Sunday, July 20, 2008


Okay so maybe they aren't exactly like the Socca you would find in Nice but hey I am a Polish Italian American who has never been to France. I would love to travel to France and try some there. I took one year of French in high school and absolutely loved it. My mother strongly discouraged me from taking more years of it. Why you ask? She felt French was just not really spoken in the North East, save for Canada, Montreal, Quebec). She thought I should take Spanish or Italian. I listened to her advice and took Italian. I just wasnt into it. I did not continue and poor Genevieve never learned a language : ( Genevieve was my French name, oh I just loved how it sounded, the French way. So pretty. That's the thing about the French language, it's beautiful. And so are their pastries, wine and cheese.

I found out about socca in Patricia Wells book, The Paris Cookbook. I also read about socca on David Lebovitz blog. Both the book and the blog are very good reads. The recipe I made was kind of a combination of what I read and my own ideas. The family enjoyed it, so I guess I can call it a hit and well worth making again.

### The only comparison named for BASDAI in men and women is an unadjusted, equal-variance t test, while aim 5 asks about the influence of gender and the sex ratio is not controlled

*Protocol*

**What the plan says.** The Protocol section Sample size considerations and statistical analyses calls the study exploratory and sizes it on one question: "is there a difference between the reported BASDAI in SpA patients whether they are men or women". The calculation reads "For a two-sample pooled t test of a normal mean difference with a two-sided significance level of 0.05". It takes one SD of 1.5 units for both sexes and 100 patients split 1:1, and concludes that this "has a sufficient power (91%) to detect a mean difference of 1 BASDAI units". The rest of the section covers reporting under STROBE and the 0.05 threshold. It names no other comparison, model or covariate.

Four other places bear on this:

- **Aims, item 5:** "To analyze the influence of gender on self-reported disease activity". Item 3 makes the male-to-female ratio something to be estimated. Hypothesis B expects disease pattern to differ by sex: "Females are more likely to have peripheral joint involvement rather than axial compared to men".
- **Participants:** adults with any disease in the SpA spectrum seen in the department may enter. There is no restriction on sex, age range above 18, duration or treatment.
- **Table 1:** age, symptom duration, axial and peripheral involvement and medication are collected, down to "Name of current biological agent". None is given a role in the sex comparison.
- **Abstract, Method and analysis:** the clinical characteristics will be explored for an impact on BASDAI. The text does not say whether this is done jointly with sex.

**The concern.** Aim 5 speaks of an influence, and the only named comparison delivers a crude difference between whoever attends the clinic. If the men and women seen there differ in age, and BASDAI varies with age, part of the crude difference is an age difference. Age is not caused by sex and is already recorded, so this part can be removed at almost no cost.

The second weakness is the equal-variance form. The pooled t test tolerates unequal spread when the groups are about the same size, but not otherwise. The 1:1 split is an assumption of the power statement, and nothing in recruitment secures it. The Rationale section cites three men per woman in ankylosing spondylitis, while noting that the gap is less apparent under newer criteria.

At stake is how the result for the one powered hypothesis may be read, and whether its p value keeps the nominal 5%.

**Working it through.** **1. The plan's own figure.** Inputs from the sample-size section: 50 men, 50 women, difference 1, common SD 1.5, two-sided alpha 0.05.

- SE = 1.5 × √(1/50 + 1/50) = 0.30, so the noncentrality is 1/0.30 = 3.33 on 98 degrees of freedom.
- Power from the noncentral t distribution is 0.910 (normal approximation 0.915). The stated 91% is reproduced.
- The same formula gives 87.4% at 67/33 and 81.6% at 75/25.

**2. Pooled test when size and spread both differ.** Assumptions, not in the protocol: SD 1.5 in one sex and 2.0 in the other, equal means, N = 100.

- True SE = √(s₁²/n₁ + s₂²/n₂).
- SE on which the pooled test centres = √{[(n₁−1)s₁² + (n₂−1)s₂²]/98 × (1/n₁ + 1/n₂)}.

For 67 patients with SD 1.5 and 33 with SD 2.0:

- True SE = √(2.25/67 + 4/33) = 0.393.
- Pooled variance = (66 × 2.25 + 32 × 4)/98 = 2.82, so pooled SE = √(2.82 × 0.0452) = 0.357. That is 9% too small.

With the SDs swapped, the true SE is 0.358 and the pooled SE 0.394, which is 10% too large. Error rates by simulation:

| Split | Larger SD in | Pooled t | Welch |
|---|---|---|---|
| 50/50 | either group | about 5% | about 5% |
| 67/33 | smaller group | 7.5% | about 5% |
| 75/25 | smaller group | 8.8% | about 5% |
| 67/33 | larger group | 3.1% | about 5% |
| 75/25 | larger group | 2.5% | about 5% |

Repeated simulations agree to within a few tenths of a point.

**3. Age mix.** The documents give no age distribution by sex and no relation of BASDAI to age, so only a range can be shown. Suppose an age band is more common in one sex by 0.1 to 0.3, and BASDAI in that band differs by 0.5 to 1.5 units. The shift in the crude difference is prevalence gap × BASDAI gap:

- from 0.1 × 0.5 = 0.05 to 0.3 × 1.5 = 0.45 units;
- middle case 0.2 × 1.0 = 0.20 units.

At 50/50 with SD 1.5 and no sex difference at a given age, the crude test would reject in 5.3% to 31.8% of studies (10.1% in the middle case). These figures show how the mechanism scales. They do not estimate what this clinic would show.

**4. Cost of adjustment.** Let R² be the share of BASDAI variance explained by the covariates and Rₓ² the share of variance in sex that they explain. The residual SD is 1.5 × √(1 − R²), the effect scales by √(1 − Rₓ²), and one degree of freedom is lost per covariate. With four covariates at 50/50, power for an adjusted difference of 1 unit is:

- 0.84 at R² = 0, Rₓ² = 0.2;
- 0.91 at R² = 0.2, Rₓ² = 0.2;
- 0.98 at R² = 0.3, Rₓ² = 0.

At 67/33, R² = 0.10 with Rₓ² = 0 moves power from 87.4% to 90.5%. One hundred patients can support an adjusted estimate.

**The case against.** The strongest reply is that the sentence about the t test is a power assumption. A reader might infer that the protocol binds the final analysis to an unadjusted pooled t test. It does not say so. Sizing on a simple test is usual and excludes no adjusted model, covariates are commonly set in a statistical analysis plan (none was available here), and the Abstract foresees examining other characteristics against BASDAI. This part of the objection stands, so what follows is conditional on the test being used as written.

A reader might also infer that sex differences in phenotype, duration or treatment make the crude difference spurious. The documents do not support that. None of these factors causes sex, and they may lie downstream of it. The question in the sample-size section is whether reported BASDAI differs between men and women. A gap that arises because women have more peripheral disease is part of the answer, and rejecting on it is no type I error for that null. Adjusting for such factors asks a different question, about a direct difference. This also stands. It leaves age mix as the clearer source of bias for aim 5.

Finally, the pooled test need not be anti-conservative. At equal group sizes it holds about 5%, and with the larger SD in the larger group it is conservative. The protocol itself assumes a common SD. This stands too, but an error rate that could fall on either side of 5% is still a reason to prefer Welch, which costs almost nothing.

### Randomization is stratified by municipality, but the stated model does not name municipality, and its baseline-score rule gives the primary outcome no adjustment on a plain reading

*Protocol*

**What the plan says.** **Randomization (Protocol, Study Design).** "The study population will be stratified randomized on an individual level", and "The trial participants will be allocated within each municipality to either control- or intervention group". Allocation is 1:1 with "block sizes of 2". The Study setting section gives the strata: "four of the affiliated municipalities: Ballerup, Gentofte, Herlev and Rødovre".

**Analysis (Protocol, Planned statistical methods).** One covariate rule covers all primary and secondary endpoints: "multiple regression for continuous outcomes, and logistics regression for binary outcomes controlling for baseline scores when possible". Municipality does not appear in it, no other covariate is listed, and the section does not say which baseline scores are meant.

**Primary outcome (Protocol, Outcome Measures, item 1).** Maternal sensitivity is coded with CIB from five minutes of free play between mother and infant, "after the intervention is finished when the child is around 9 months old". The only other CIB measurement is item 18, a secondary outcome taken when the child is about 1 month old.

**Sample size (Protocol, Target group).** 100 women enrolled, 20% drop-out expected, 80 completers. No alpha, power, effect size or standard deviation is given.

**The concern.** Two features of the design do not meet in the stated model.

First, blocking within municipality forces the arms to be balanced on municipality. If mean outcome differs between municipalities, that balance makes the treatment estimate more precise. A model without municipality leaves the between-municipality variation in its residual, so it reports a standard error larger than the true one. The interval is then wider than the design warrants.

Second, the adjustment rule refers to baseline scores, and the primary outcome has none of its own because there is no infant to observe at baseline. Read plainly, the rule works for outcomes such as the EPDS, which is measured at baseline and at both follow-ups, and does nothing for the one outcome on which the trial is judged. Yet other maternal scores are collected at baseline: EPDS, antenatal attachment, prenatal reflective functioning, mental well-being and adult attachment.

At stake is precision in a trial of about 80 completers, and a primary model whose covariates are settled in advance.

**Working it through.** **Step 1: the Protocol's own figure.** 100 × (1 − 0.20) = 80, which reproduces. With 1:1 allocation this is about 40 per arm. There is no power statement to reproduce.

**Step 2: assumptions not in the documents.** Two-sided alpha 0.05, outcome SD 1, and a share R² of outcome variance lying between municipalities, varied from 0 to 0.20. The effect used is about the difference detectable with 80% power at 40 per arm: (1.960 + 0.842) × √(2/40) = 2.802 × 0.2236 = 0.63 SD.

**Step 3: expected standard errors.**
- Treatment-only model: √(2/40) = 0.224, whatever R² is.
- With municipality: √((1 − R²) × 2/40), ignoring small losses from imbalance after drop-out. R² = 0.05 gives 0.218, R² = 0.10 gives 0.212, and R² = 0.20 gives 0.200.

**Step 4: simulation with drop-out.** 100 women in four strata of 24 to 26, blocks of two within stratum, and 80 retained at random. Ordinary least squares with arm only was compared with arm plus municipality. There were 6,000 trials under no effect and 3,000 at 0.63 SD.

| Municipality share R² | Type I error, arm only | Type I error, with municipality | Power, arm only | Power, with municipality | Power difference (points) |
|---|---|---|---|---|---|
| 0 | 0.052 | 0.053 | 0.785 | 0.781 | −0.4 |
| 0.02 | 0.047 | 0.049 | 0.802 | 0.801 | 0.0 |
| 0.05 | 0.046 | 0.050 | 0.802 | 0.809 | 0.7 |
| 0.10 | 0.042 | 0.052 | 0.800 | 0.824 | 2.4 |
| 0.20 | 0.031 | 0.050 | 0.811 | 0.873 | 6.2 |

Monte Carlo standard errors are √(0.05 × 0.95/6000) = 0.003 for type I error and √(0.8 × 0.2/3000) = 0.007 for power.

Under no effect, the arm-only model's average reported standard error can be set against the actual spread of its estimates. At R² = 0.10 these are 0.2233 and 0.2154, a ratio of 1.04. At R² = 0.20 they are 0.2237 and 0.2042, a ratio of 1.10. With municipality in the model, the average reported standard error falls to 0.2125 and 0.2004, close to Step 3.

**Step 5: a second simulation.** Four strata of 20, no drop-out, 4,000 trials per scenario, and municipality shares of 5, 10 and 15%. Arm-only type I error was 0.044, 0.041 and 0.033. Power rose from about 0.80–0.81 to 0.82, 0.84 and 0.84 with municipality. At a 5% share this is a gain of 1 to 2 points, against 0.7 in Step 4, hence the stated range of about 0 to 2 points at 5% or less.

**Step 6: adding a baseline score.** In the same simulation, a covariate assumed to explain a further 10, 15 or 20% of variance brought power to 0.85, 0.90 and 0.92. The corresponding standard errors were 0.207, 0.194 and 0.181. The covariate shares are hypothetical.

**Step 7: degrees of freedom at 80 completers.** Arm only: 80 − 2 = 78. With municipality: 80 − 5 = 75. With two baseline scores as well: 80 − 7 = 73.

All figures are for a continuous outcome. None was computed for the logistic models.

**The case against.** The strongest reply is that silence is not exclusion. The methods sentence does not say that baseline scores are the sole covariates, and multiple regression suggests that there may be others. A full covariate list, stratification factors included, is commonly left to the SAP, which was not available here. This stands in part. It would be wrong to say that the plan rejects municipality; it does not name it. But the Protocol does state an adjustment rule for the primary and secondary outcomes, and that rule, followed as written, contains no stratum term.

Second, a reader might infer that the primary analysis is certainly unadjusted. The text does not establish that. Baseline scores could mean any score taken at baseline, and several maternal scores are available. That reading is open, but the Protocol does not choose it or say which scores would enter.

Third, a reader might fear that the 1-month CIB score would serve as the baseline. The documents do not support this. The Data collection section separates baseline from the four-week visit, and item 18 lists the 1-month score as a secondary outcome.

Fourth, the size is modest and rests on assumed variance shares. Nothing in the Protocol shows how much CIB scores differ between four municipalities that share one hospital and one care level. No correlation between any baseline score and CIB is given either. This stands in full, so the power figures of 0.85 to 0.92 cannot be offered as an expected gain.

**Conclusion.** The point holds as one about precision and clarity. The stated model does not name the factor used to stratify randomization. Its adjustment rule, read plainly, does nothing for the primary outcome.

(based on Patricia Wells, The Paris Cookbook)

2 cups chickpea flour (available at health food stores and Indian markets)
2 cups water
1/4 cup extra virgin olive oil
1 teaspoon kosher salt
1/2 teaspoon garlic powder

Whisk one cup of water with chickpea flour and slowly add remainder of the water in to avoid lumps. Stir in olive oil, salt and garlic powder. The batter should be the consistency of crepe batter.

Ladle mixture onto hot greased griddle and heat until socca is a nice golden color, flip and heat other side the same way.

Sprinkle with additional salt if desired. A great snack or accompaniment to almost any meal.


giz said...

This sounds interesting - for some reason, I'm not able to see the picture.

ServesYouRight said...

This is fabulous! I've read so many rave reviews of Socca - Thank you for sharing!


Carole said...

Lori, I hadn't heard of socca before. Merci beaucoup